Author Notes

Deborah Levy, FRSL , writes fiction, plays, and poetry. Her work has been staged by the Royal Shakespeare Company, widely broadcast on the BBC, and translated into fourteen languages. The author of highly praised novels, including Hot Milk and Swimming Home (both Man Booker Prize finalists), The Unloved , and Billy and Girl , the story collection Black Vodka , and the essay Things I Don't Want to Know , she lives in London.

Reviews 2

Booklist Review

To call it a downgrade would be an understatement. After her marriage ended, Levy moved from the family home, where she had tended to her husband, daughters, and garden, to a grubby apartment building in London, supposedly about to be restored, with unnerving gray hallways reminiscent of The Shining. Levy calls them the Corridors of Love. In this evocative and insightful memoir, Levy describes her new freedom, in all its complexity and drudgery, and examines how society's expectations can define and confine women. She includes slices of life in which she observes interactions between men and women in public at a bar, or on a train that reveal larger truths about the dynamics at play in even temporary relationships and what happens when someone dares to challenge them. As an author and teacher, she regularly relates lessons from literature to her own situation. From her work writing in a freezing garden shed to her adventures coasting through London on an electric bicycle, Levy deftly relates the circumstances of her new life with a bewitching combination of wit and pathos.--Bridget Thoreson Copyright 2018 Booklist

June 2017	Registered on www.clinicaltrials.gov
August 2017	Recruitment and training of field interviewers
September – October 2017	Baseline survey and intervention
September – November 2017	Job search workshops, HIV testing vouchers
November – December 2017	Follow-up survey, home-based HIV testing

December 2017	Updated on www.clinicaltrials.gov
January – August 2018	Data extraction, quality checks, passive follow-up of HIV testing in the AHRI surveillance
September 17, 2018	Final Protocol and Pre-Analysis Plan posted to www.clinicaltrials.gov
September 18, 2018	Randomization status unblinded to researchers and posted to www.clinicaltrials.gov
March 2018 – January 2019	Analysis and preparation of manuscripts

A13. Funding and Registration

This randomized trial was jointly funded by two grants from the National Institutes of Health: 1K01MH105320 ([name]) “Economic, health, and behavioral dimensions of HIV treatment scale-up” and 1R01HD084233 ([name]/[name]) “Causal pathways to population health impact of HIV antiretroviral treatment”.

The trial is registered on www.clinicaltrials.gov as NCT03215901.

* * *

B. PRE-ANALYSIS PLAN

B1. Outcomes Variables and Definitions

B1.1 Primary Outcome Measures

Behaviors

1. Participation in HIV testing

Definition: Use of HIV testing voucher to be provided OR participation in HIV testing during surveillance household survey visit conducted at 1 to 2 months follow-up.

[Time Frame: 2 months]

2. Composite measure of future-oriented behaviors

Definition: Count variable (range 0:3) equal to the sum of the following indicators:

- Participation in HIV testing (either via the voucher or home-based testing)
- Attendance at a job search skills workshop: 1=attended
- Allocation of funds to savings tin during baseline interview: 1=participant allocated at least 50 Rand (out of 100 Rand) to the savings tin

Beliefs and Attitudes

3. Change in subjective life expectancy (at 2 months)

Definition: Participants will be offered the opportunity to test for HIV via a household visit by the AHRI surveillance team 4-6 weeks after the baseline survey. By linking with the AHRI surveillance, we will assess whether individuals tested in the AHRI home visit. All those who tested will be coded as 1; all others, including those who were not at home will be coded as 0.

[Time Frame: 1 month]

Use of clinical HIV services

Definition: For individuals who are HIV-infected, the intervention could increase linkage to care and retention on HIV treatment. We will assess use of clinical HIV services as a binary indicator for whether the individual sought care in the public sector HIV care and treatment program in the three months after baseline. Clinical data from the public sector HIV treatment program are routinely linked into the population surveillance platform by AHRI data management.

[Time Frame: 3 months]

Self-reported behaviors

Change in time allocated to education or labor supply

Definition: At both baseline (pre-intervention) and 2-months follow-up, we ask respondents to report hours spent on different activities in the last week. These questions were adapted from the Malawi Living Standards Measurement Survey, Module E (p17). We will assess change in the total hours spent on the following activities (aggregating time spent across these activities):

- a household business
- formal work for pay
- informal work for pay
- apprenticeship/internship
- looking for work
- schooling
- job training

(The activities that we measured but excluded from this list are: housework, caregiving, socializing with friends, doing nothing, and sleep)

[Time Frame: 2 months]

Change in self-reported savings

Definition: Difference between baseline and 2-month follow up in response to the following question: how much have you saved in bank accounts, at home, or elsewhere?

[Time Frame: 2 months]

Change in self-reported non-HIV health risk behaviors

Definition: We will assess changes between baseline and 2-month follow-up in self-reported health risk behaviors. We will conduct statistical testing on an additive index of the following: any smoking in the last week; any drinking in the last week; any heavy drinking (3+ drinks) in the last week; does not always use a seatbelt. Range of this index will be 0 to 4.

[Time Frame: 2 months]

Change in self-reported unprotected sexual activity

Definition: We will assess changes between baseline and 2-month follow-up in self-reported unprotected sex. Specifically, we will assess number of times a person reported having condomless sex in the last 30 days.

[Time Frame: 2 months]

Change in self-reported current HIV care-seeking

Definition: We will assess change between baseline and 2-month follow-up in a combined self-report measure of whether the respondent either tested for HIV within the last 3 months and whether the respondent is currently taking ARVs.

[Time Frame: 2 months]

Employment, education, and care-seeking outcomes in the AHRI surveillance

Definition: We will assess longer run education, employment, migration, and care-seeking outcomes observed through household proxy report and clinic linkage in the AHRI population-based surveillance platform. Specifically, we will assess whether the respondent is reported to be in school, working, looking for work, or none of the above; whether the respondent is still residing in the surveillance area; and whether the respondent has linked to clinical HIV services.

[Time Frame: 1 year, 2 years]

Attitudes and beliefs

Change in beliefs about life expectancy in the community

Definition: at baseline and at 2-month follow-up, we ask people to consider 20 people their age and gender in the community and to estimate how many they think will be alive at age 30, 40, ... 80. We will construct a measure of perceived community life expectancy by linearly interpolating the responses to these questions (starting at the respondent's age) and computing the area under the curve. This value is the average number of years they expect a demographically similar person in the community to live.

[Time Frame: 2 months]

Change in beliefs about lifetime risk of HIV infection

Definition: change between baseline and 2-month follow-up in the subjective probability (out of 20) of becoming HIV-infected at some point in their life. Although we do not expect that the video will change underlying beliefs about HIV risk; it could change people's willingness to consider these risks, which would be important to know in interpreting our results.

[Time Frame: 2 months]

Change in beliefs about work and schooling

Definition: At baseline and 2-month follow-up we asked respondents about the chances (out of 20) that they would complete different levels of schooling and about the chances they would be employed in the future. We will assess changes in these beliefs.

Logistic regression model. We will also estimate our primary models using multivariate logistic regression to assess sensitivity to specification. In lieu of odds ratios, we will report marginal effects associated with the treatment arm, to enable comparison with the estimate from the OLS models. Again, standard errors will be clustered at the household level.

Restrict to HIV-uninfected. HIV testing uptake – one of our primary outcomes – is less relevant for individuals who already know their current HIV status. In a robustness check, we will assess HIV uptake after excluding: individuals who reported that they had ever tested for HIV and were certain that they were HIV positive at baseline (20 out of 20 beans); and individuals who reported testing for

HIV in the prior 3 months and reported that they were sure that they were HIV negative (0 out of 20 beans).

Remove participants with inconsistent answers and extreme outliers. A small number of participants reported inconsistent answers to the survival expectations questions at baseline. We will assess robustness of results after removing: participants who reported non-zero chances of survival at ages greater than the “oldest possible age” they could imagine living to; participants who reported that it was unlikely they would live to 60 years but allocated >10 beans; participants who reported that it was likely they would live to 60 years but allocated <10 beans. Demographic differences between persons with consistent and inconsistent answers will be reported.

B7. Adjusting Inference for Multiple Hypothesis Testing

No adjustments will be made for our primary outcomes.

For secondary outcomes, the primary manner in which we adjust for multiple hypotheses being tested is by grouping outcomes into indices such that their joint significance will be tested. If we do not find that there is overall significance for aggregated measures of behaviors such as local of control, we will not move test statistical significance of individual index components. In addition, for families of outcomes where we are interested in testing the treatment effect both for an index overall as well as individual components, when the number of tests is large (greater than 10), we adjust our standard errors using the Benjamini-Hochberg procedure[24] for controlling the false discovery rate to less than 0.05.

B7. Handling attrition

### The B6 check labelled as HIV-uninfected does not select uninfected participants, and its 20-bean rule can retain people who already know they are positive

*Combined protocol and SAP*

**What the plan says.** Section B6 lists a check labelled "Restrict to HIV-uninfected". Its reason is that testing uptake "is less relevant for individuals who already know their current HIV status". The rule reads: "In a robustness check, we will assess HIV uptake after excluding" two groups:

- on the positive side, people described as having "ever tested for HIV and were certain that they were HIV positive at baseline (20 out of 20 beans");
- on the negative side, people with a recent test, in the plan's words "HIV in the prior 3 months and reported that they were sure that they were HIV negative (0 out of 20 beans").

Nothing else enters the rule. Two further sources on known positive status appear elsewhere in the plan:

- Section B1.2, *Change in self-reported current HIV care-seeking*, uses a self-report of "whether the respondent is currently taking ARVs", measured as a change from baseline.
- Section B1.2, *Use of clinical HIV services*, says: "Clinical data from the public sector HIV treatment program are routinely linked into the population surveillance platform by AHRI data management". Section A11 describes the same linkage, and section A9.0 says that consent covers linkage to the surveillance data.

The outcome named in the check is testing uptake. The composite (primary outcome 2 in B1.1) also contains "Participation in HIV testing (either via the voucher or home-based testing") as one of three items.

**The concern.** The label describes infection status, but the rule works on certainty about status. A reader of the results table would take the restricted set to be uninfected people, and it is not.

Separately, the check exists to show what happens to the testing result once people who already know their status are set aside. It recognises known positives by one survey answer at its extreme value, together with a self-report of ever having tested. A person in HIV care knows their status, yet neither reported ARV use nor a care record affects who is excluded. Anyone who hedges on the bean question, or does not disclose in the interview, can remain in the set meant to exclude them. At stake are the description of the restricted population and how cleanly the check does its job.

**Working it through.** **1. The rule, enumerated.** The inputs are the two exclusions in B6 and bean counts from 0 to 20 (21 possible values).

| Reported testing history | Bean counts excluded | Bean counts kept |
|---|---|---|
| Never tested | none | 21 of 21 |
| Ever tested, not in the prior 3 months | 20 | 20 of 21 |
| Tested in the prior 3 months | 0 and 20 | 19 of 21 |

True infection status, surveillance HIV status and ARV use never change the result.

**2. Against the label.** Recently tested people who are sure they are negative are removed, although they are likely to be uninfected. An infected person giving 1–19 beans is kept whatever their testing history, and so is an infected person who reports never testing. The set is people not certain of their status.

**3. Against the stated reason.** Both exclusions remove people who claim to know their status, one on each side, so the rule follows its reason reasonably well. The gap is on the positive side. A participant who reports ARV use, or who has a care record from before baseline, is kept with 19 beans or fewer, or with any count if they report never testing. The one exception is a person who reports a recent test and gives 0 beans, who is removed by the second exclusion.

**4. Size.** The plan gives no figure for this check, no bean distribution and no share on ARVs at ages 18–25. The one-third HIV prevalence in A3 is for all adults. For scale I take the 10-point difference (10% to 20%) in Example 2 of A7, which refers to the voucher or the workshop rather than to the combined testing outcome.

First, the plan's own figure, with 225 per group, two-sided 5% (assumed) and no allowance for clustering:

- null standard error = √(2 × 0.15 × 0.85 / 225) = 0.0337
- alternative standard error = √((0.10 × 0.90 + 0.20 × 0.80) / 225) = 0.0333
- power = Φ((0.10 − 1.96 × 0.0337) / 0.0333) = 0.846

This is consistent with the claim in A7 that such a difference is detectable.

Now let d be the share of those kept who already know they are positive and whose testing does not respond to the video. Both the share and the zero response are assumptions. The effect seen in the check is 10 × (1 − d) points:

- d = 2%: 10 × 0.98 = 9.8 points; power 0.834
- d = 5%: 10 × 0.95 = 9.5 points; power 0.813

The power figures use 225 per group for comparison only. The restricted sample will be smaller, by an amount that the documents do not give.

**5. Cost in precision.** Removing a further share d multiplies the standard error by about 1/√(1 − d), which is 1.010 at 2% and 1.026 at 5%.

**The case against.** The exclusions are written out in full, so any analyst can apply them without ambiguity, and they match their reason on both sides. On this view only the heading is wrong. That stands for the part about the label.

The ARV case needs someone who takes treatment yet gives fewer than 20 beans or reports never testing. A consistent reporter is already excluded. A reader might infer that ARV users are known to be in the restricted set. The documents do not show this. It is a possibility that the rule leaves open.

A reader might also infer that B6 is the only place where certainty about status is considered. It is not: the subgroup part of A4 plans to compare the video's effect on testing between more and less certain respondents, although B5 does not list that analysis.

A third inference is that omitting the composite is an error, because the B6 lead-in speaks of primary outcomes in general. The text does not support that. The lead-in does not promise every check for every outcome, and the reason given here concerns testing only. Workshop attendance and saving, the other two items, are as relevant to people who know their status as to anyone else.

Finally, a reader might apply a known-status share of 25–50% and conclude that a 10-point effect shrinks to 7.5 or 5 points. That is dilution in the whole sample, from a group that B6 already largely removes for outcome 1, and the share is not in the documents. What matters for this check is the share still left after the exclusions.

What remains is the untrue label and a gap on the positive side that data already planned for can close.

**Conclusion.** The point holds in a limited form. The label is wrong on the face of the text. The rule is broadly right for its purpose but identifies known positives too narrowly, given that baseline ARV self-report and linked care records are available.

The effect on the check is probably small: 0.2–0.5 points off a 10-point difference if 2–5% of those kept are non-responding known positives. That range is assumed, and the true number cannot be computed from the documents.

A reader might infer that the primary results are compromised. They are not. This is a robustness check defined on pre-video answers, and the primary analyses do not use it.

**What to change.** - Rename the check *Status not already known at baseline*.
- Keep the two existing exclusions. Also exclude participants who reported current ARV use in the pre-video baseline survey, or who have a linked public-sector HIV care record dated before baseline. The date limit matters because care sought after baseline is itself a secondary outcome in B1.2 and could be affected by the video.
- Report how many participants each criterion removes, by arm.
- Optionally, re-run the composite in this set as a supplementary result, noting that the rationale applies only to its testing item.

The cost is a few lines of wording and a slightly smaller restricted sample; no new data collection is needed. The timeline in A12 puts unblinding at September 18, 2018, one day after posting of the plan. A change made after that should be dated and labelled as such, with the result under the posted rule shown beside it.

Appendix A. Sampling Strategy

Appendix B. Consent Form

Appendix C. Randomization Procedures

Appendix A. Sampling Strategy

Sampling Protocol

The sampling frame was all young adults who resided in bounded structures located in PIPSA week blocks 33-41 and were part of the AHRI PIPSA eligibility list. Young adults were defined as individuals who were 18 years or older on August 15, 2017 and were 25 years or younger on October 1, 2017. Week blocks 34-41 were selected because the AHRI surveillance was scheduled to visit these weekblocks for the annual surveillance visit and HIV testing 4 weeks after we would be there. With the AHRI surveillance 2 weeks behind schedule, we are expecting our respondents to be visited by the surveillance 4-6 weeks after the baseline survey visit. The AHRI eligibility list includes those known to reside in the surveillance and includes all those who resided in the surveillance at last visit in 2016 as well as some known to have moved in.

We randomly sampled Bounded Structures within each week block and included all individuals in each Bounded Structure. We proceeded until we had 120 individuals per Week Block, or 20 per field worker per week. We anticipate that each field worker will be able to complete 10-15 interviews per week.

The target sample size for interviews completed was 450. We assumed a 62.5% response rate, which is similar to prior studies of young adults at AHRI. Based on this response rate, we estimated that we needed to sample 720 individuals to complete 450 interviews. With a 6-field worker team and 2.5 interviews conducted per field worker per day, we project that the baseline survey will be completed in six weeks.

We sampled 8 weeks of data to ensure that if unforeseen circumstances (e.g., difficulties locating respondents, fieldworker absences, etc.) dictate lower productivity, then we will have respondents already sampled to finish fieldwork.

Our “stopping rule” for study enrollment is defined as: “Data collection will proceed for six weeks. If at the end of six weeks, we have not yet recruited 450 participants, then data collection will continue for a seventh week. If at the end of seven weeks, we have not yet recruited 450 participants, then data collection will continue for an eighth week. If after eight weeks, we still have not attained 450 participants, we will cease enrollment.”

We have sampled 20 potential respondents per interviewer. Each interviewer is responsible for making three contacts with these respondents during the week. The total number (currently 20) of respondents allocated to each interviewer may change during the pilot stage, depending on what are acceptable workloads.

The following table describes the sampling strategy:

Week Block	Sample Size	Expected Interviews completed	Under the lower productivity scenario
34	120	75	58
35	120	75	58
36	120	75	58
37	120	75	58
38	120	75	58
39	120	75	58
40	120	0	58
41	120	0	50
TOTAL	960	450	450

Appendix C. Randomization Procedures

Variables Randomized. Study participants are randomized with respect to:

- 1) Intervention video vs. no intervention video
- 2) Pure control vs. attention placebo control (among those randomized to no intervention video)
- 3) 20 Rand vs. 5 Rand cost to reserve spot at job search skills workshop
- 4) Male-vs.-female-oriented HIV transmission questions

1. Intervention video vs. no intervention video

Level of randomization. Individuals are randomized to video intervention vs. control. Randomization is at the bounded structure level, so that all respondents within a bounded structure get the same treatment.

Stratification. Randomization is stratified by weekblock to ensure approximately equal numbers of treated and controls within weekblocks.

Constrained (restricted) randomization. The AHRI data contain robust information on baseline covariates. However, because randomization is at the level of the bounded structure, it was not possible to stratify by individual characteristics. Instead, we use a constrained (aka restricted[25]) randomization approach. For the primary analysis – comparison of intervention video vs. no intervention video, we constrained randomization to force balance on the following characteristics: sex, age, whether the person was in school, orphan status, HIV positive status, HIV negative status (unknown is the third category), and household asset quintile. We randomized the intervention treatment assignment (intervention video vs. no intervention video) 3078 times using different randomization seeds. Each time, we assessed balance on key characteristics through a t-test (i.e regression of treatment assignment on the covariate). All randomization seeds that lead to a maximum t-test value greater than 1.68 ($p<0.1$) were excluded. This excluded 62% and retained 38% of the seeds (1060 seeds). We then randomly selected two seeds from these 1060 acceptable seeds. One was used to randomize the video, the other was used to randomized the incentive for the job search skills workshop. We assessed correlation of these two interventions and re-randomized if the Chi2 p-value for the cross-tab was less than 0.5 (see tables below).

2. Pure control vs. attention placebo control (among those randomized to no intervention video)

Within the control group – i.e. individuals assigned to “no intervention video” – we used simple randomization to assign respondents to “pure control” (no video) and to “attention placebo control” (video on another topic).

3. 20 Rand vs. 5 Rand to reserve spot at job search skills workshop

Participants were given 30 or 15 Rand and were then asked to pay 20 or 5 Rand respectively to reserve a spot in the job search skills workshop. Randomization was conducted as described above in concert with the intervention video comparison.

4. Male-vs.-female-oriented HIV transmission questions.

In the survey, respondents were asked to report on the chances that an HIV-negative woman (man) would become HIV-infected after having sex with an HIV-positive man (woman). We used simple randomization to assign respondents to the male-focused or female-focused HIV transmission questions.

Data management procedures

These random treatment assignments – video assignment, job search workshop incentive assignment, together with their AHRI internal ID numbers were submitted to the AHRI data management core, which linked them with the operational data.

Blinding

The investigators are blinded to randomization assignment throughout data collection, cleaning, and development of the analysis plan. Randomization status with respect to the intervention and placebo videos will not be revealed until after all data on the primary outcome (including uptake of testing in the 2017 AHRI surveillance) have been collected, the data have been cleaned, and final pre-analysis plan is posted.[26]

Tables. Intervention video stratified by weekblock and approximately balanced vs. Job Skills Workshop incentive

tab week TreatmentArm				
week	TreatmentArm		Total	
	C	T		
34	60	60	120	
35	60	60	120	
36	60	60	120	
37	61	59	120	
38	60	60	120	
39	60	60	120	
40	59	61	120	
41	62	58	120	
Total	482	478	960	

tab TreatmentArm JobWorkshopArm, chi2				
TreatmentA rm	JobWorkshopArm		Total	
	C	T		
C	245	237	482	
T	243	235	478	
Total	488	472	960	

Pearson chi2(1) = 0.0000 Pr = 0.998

Publisher's Weekly Review

This slim, singular memoir by British playwright and poet Levy (Hot Milk) chronicles a brief period following the ¿shipwreck¿ of the London writer¿s 20-year marriage. Levy, a Booker Prize finalist, moved from a large Victorian home to an apartment with her two young adult daughters, accepted an offer from an octogenarian friend of a small shed in which to write, and began to rebuild her life. In the process, she explores the role she has played in the past: that of the nurturing ¿architect¿ of family life. Now she hopes to reinvent herself as an independent woman who not only provides for her children, but who enjoys a new physical (e.g., she whizzes about on an electric bike) and creative energy in ¿the most professionally busy time¿ in her life. She is occasionally drawn back to her former life; memories make her long for the past (a sprig of rosemary, for example, makes her think of a garden she once planted in the family house), but don¿t prevent her from moving forward. Levy describes writing as ¿looking, listening, and paying attention,¿ and she accomplishes these with apparent ease. Her descriptions of the people she meets, the conversations she overhears, and the nuances she perceives in relationships are keen and moving (about a man she has just met, ¿I objected to my male walking companion never remembering the names of women¿). This timely look at how women are viewed (and often dismissed) by society will resonate with many readers, but particularly with those who have felt marginalized or undervalued. (July)